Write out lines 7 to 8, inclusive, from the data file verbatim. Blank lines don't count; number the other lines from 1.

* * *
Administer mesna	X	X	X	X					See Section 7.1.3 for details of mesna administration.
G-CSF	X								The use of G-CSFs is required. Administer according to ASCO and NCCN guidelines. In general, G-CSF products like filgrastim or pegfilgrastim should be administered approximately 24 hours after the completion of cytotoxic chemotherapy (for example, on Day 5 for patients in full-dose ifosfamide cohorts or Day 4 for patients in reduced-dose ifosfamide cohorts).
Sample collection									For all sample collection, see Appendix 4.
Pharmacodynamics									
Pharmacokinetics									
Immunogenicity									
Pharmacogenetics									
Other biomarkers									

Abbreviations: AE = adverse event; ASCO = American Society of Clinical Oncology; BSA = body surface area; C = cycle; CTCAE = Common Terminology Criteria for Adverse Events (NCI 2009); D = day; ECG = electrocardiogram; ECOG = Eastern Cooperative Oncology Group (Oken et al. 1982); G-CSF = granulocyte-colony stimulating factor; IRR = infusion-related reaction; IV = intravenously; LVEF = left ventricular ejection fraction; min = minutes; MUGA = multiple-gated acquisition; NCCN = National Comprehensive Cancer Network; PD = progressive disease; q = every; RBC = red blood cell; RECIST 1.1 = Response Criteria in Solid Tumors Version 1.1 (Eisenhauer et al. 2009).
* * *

Pharmacogenetics									
Other biomarkers									